Guitars. That’s rock ‘n’ roll, right? Whether wielding the axe like a high-calibre weapon or hunching over the fretboard in deep concentration, throwing a decent pose with a six-string is undeniably central to rock iconography. However, it’s rare to find anyone doing anything even remotely fresh with rock’s instrument of choice these days.
That’s an issue that Mazes are clearly keen to address. Although Ores & Minerals contains lots of other stuff (singing, tunes, drums, bass and the like), the three-piece’s second full-length is – at its core – all about kneeling at the altar of guitar. We’re not talking about the classic guitar hero stereotypes. There’s not a trace of the kind of foolhardily self-indulgent mega-jamming only truly extraordinary individuals (Hendrix and Neil Young at their very best spring to mind) can get away with without a serving of tar and feathers. Stones and/or Black Sabbath-derived monster riffology is also notably absent.
Instead, Mazes deploy their guitars in service of the common good, propelling what could very easily be merely okay tunes into the realm of the genuinely compelling. Not that this is a completely monomaniac exercise. A new weapon in the band’s arsenal, hypnotically repetitive, loop-enriched beats – the motorik objectives of Neu! et al and the dance music they went on to inspire are clearly an increasingly important influence – are a towering presence. However, the defining characteristic of Ores & Minerals is the two taut guitar lines that race each other around a particularly unwieldy labyrinth, gradually building up pace and intensity as they do so, occasionally (conventional logic-dodging ‘Dan Higgs Particle’) advised by Captain Beefheart’s contrary grasp on time signatures. Although audibly indebted to the similarly innovative and convention-dodging guitar-mangling of Sonic Youth and the breed of vintage US alt. rock – Dinosaur Jr., Pavement etc. – that provided the building blocks for the band’s 2011 debut A Thousand Heys, there’s a tightness and economy (check out the thrillingly minimalistic meltdown towards the end of the title track for an example) to the sound that makes the album sound excitingly different.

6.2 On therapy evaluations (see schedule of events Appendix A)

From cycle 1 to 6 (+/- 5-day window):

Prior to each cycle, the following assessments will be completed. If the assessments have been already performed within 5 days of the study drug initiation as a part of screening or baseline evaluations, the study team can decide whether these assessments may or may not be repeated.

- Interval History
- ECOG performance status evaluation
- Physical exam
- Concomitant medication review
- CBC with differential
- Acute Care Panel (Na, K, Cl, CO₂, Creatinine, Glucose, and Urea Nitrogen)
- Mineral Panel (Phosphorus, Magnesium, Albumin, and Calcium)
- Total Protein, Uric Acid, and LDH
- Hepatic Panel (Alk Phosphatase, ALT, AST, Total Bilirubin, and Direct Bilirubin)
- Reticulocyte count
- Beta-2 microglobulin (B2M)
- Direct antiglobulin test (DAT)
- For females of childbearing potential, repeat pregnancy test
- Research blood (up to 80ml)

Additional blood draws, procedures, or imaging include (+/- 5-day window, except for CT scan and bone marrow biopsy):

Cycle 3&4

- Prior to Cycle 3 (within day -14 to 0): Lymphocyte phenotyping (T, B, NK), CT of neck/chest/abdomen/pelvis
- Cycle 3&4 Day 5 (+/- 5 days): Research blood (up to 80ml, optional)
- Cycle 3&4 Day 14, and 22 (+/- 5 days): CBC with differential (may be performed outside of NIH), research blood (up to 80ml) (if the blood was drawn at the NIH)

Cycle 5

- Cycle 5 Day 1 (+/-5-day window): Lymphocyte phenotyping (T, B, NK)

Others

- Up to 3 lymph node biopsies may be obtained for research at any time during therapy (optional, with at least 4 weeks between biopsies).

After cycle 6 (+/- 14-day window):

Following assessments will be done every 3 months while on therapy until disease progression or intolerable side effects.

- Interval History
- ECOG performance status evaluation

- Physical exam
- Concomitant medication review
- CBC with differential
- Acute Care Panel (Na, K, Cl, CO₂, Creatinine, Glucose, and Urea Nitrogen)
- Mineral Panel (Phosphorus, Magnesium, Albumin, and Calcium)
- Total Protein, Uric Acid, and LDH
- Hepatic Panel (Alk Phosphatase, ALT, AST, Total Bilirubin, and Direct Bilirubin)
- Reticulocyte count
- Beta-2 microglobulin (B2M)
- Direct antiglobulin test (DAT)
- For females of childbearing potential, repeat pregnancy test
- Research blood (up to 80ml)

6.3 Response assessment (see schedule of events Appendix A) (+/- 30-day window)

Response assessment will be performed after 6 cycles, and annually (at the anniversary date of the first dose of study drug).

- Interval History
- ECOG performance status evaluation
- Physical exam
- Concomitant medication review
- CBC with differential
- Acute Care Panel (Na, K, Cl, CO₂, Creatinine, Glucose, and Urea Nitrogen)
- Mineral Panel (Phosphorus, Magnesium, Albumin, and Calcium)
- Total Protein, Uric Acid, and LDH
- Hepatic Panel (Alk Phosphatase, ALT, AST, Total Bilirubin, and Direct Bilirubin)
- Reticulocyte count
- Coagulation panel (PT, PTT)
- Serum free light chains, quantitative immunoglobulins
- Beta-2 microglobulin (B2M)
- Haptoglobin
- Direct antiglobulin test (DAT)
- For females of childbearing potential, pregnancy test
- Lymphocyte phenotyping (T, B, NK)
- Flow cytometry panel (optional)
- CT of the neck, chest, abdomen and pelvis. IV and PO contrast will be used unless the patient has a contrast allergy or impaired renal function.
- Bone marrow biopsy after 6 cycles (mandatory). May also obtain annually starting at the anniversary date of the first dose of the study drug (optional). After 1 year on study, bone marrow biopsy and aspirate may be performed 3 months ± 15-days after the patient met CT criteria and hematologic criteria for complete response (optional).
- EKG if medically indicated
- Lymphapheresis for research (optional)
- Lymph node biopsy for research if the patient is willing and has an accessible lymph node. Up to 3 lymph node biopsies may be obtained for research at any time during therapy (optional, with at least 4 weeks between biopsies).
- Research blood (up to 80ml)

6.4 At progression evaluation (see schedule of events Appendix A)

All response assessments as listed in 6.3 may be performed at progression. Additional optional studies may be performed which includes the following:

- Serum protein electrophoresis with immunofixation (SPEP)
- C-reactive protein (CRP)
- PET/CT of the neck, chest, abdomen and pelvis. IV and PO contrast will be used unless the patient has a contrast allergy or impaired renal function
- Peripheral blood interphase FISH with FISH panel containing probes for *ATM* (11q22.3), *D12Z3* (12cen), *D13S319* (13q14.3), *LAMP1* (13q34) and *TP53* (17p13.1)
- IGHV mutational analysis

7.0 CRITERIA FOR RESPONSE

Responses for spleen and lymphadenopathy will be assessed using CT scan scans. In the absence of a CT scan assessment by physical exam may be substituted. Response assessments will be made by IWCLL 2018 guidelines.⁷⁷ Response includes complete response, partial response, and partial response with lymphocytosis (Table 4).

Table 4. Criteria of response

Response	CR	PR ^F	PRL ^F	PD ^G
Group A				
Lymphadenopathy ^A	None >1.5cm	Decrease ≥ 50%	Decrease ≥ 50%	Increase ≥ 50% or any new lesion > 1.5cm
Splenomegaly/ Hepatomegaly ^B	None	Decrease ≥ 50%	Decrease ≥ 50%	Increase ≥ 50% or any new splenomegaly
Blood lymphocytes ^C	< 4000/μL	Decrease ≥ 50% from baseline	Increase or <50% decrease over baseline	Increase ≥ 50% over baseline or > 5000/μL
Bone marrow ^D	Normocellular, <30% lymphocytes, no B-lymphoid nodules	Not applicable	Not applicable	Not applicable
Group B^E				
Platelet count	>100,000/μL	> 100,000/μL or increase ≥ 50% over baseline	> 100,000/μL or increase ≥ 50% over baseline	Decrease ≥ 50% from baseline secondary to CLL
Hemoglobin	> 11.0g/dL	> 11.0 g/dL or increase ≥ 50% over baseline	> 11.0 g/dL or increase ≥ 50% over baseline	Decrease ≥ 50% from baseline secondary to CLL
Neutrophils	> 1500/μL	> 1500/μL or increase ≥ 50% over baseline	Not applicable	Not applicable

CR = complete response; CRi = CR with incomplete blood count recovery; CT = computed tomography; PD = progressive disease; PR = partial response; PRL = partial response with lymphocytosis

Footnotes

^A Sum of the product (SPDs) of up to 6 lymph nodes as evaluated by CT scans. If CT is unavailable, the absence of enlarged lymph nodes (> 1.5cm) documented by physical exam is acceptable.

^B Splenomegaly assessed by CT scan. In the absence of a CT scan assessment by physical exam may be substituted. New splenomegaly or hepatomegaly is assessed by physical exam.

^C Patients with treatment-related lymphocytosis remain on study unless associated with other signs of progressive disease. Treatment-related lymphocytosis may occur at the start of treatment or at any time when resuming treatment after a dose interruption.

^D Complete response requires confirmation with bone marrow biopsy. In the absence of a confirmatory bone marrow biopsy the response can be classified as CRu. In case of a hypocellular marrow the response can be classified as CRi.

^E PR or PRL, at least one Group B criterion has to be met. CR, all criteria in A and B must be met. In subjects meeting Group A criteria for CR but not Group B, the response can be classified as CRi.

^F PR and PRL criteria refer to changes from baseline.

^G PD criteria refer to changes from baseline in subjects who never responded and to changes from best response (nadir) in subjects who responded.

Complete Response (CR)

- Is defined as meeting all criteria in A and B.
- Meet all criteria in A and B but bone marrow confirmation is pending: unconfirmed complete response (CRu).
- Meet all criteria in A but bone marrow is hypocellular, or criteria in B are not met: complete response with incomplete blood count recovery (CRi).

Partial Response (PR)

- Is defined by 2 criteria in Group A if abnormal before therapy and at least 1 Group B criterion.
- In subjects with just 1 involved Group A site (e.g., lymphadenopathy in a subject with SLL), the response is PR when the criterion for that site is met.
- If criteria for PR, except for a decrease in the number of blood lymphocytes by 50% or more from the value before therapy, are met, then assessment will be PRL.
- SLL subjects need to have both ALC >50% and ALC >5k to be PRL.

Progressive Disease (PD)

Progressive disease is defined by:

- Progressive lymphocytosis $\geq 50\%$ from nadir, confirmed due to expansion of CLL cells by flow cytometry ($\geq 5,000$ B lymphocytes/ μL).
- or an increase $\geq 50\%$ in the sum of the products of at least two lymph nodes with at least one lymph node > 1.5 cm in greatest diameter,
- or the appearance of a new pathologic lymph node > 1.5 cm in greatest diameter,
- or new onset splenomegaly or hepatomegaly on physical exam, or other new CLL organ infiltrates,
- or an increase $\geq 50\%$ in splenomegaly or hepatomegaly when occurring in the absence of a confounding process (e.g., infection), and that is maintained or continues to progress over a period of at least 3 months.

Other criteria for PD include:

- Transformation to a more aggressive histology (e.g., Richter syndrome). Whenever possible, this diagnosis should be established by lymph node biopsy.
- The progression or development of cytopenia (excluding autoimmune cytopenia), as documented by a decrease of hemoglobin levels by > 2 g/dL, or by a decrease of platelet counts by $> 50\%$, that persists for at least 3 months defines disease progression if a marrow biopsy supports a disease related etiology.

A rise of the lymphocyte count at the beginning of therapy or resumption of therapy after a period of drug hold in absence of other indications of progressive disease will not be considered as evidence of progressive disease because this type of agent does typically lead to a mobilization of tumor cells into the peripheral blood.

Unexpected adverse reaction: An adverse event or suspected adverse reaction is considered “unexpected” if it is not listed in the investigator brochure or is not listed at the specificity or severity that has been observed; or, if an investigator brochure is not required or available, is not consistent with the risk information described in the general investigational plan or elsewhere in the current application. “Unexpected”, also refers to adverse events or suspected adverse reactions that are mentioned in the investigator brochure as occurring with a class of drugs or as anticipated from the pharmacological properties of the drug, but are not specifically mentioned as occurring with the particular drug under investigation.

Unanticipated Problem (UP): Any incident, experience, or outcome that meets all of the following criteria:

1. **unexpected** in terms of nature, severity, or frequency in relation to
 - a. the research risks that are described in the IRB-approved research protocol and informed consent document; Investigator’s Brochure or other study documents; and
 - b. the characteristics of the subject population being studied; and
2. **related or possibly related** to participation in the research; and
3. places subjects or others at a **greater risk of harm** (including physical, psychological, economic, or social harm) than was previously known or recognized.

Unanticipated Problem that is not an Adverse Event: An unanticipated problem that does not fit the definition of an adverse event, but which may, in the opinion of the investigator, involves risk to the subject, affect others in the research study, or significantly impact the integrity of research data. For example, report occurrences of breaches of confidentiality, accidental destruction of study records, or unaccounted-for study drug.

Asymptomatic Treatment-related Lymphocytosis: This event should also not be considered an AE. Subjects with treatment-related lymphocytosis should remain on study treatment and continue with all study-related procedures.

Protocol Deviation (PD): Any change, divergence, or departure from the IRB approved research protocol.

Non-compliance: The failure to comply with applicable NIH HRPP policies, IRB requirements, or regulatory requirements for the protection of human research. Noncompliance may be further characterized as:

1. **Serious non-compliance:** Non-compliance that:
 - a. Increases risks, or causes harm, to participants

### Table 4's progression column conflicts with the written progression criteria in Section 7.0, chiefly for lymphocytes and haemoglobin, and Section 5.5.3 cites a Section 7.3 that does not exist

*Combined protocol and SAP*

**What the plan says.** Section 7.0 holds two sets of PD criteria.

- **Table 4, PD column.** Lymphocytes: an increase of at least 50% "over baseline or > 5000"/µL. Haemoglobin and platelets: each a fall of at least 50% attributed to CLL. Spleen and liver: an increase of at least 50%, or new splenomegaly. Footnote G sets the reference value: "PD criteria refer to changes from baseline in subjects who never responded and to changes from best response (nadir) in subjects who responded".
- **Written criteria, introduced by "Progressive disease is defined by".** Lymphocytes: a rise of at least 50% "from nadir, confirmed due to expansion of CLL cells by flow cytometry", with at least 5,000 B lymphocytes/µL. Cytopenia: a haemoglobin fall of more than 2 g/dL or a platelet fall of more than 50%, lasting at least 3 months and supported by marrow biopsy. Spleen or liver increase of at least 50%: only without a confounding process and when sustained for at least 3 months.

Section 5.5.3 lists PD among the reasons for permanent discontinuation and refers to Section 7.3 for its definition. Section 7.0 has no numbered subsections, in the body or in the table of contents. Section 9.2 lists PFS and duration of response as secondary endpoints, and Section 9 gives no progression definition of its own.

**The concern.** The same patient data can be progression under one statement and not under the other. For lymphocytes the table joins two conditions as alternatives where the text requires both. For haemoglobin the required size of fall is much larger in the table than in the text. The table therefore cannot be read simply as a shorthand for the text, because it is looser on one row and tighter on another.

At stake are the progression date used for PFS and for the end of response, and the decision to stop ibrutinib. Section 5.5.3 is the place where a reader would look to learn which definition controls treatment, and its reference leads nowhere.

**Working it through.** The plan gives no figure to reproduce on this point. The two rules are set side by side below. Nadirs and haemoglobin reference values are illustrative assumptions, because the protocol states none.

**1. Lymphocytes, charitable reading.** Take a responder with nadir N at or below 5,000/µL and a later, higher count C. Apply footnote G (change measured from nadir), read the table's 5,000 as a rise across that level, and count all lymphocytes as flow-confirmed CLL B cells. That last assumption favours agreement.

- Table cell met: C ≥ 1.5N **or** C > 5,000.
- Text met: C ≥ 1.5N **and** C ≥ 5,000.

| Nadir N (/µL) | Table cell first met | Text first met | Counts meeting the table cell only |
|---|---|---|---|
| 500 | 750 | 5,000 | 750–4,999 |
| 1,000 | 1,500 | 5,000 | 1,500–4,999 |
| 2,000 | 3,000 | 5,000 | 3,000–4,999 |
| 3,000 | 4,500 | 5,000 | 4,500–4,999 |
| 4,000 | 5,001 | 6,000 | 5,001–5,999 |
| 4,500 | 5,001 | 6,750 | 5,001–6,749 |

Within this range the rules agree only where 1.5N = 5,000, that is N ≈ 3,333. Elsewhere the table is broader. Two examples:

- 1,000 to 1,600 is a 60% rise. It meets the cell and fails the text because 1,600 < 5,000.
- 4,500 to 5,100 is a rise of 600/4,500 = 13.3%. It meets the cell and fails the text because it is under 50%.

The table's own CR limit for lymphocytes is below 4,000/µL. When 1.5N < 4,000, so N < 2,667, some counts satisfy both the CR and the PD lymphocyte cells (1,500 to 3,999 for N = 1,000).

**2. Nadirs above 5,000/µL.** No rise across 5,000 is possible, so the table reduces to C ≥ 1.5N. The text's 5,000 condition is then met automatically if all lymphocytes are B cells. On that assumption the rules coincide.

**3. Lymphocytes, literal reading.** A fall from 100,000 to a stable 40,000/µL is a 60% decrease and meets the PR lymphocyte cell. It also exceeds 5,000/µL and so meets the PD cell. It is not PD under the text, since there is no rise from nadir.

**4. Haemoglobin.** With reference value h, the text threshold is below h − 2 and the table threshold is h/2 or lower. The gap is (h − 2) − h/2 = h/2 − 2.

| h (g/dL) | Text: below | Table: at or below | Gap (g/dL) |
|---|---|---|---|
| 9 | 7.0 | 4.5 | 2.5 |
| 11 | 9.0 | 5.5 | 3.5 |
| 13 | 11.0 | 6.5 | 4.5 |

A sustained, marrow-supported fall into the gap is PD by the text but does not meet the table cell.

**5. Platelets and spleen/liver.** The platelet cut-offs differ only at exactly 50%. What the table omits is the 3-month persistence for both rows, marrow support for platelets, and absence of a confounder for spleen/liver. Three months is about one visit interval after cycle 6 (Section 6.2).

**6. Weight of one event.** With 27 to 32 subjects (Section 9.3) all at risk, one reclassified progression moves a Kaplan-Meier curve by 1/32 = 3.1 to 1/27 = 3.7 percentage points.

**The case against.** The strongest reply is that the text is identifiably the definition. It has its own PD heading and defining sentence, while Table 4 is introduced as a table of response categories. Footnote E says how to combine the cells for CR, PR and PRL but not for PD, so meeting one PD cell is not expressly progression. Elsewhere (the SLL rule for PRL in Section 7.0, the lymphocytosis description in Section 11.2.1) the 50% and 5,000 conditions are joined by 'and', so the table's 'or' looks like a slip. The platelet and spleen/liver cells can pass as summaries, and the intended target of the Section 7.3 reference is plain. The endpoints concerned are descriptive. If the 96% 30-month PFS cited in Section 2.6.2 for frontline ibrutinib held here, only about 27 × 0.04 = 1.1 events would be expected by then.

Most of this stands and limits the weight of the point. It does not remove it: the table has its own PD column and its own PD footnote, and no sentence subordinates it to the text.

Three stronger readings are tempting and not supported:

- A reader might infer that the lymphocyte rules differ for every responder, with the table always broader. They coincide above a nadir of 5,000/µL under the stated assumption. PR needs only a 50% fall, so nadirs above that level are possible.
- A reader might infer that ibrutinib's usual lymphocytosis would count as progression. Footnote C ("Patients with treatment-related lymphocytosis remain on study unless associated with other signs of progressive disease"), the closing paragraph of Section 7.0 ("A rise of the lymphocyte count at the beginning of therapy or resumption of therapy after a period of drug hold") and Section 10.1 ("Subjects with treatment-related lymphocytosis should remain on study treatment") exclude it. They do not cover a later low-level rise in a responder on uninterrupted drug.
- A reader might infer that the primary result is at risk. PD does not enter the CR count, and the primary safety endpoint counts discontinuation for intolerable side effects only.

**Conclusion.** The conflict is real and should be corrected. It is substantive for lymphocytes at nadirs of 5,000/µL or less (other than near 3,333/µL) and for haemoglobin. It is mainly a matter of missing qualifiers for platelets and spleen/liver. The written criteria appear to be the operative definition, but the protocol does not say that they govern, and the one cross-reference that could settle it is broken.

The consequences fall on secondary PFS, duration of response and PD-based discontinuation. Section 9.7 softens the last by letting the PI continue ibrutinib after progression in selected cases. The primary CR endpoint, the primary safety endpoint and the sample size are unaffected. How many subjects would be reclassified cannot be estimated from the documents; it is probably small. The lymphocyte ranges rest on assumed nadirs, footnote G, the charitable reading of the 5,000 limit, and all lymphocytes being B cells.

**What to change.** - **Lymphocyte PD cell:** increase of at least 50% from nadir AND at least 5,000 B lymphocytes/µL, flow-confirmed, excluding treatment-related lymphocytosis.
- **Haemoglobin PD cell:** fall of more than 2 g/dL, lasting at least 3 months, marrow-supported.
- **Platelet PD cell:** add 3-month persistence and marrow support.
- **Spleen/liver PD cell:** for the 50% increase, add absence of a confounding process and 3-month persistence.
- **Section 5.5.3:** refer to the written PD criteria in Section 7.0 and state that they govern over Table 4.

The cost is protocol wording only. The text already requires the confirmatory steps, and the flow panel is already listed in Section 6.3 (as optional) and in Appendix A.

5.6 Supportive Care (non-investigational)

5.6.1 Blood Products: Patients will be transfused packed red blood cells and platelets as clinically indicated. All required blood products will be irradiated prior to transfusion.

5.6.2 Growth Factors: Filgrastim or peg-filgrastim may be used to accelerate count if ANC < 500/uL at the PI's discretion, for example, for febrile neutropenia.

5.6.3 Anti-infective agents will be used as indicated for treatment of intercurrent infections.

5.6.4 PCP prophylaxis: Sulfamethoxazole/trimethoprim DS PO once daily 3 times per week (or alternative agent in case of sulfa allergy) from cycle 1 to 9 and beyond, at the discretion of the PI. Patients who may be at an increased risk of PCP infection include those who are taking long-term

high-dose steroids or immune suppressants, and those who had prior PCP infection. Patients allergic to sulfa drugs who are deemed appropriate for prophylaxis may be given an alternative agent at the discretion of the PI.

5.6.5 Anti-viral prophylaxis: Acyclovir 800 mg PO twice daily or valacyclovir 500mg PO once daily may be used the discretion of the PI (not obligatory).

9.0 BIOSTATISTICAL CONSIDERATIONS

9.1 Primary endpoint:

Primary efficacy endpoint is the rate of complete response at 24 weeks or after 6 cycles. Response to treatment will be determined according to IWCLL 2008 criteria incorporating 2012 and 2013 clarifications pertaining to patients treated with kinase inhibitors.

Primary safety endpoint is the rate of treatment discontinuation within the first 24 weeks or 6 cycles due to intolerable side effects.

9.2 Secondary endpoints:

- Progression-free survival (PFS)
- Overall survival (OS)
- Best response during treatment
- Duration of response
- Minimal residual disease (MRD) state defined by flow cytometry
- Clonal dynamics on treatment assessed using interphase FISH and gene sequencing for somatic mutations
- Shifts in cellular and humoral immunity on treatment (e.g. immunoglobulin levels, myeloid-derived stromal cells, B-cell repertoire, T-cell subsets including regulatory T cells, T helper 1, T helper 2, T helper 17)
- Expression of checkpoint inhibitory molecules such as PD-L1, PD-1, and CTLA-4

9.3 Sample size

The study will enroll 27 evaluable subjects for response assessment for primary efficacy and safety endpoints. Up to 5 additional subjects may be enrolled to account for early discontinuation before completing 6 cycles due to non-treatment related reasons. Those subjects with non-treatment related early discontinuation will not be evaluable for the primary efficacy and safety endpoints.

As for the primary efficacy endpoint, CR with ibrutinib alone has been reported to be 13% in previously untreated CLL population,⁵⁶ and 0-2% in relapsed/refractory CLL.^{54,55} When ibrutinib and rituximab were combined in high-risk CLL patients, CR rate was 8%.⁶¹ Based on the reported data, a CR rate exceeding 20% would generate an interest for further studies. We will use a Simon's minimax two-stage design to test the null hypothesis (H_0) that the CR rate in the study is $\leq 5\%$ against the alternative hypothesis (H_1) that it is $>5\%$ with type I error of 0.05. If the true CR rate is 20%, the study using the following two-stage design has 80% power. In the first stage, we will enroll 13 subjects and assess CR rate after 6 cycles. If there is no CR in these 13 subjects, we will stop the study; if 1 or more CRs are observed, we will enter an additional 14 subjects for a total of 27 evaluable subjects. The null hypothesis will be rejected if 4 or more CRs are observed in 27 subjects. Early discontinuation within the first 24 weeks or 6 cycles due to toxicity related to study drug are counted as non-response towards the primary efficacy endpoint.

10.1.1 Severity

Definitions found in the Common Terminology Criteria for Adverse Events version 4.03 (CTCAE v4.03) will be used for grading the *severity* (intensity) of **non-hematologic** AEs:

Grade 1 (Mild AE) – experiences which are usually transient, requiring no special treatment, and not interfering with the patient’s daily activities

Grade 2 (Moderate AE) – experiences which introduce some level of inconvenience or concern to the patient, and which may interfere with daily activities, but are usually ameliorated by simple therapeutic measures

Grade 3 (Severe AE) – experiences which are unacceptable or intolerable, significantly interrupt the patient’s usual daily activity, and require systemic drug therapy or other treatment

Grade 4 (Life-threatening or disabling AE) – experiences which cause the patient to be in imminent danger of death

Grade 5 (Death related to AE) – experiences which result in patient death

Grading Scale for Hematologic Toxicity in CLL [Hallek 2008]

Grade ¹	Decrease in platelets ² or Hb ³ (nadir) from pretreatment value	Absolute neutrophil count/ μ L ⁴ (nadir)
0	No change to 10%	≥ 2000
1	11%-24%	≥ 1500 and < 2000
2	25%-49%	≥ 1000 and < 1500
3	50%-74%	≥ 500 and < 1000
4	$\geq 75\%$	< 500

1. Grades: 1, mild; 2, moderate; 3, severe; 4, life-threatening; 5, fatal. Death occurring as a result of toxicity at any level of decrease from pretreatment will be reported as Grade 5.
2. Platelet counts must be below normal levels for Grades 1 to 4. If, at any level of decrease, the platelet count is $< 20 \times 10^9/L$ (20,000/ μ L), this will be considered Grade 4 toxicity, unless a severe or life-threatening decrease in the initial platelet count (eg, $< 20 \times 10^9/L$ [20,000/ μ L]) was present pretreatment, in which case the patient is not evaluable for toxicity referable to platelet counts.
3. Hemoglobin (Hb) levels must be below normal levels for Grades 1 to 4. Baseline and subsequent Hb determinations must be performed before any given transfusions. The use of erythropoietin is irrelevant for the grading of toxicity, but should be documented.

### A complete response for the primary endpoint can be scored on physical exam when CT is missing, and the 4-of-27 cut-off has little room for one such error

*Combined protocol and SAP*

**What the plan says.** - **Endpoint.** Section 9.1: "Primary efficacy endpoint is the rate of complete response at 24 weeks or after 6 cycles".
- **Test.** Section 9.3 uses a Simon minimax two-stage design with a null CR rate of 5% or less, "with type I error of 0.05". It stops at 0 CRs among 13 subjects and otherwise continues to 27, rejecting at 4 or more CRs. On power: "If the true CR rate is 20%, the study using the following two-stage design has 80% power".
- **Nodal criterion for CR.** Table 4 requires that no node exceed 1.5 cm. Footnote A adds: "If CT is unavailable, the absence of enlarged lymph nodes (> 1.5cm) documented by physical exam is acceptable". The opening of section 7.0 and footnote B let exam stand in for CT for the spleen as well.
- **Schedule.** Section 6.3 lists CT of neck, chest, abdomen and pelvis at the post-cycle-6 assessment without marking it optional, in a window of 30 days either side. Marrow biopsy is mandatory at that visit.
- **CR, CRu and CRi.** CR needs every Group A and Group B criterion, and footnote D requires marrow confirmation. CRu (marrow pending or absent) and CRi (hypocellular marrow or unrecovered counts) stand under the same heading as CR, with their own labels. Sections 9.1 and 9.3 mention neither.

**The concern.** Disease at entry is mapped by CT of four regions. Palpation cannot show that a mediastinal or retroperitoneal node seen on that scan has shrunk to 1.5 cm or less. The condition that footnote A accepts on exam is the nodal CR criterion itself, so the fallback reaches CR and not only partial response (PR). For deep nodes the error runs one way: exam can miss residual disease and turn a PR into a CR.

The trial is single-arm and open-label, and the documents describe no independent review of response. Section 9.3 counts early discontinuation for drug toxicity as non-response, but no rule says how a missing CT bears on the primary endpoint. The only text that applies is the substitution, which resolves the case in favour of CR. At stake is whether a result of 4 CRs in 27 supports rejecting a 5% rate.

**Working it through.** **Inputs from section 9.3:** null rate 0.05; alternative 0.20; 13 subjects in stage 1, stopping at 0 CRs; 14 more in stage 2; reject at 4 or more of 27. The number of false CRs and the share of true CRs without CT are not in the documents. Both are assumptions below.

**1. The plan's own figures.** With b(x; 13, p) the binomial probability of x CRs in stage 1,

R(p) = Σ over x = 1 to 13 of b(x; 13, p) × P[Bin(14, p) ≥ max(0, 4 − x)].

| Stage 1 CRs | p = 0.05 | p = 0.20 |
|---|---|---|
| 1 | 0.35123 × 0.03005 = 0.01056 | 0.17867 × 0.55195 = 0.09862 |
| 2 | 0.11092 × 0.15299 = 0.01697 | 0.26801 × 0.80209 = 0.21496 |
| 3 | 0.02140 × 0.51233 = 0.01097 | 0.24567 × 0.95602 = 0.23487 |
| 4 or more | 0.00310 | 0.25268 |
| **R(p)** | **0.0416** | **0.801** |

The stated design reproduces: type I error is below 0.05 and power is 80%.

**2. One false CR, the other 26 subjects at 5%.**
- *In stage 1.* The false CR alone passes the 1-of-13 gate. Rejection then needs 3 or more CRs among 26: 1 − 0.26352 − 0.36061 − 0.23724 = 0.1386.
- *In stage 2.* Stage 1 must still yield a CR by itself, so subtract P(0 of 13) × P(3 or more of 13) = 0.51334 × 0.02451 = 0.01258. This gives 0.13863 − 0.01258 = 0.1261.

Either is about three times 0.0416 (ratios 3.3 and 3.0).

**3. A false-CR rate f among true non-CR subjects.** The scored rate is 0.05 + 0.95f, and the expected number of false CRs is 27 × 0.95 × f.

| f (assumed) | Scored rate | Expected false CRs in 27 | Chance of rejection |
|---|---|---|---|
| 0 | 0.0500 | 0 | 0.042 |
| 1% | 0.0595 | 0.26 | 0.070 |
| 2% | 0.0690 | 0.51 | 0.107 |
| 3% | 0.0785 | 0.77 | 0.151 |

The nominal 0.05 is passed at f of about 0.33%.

Weirdly, the album’s main weakness is also one of its key strengths. Ores & Minerals opens with ‘Bodies‘, a seven-minute mini-epic propelled by a beat that’s as relentless as the ticking off a clock on a time bomb that summarises all that’s great about the album so convincingly that listening to the rest can be a bit anti-climactic. Having said that, there are other peaks – notably ‘Skulking‘, a dynamic gem with guitar interplay and momentum-building that’s slightly reminiscent of Wilco‘s ‘Spiders (Kidsmoke)’ – scattered along the way…and it would be a bit unreasonable to criticise a band for getting things too right.